The wrist contains a total of three joints. This makes the wrist much more stable, similar to having only one joint. The joints also give your wrist and hand a wide range of movement. Furthermore, the wrist joints let your wrist move your hand up and down, for example, when lifting your hand to wave around. These joints give you the ability to bend your wrist forward and backward, side to side, and rotate your entire hand. The three wrist joints are known as the radiocarpal joint, ulnocarpal joint, and distal radioulnar joint:
- Radiocarpal joint – This is where the radius (the thicker forearm bone) connects the bottom row of your wrist bones, which are the scaphoid, lunate, and triquetrum bones. This joint is mainly on the thumb side of your wrist.
- Ulnocarpal joint – This is the joint between the ulna (the thinner forearm bone) and the lunate and triquetrum wrist bones. The ulnocarpal joint is located on the pinky side of your wrist.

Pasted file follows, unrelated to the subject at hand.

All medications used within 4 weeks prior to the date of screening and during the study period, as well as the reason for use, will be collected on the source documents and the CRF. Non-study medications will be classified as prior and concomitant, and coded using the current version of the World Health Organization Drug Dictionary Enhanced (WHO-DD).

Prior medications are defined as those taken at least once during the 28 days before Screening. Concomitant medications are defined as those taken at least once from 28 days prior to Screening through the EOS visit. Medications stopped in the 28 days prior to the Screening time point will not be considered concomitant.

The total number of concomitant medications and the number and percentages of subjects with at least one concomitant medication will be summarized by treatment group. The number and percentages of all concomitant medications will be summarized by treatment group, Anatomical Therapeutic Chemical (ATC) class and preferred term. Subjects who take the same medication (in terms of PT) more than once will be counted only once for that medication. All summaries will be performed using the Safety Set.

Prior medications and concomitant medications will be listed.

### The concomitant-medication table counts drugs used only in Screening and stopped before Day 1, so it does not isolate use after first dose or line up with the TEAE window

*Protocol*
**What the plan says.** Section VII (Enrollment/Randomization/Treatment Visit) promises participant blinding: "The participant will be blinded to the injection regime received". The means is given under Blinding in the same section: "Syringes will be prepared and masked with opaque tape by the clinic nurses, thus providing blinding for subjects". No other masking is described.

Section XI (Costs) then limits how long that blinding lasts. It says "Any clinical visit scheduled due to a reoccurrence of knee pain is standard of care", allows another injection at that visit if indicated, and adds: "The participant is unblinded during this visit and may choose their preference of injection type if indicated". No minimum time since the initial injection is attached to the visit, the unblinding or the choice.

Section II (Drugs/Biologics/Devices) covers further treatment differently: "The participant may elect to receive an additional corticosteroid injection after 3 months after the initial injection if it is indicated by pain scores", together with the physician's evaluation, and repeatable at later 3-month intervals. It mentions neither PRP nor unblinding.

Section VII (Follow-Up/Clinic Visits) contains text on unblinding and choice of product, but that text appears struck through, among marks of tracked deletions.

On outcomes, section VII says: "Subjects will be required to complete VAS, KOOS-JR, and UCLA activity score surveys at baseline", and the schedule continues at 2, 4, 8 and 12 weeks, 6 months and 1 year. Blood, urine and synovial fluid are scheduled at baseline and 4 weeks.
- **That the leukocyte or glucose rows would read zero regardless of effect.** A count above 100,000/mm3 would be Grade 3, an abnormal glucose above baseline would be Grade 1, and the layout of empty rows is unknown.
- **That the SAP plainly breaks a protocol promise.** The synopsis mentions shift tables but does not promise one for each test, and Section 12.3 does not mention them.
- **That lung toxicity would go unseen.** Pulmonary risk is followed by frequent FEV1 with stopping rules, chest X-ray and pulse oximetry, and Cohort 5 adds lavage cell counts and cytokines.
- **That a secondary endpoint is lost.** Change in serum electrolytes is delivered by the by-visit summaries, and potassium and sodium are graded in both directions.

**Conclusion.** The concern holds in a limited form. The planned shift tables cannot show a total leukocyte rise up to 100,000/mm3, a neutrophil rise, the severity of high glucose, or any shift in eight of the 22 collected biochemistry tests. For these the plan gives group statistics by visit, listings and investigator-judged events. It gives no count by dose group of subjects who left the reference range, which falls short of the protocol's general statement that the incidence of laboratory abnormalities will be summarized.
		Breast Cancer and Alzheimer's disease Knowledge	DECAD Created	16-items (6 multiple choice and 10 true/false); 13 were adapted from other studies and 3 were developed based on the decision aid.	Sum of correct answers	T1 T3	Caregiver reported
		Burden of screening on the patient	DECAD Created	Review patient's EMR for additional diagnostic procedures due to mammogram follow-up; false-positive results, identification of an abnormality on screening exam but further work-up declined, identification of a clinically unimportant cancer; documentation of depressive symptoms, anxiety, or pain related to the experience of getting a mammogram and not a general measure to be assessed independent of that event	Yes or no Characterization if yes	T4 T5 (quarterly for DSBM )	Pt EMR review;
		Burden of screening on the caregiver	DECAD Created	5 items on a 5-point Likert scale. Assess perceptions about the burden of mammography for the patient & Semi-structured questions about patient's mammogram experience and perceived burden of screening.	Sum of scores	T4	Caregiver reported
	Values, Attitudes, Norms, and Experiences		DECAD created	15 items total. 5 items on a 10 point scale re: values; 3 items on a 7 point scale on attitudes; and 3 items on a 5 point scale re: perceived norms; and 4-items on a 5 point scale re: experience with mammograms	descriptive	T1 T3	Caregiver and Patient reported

- Distal radioulnar joint – This joint is in the wrist but does not include the wrist bones. It connects the bottom ends of the radius and ulna.
The flexor carpi ulnaris (FCU) is on the palmar side of the wrist located on the small finger side. The FCU is one of the major muscles that flex the wrist. Occasionally, a direct blow or overuse can cause damage and pain to the FCU muscle and tendon. An injury to the FCU tendon is basically an injury to your muscle. The flexor muscles are the muscles that allow you to bend your fingers. These muscles are able to move your fingers through tendons, which are cord-like extensions that connect your muscle to your bone.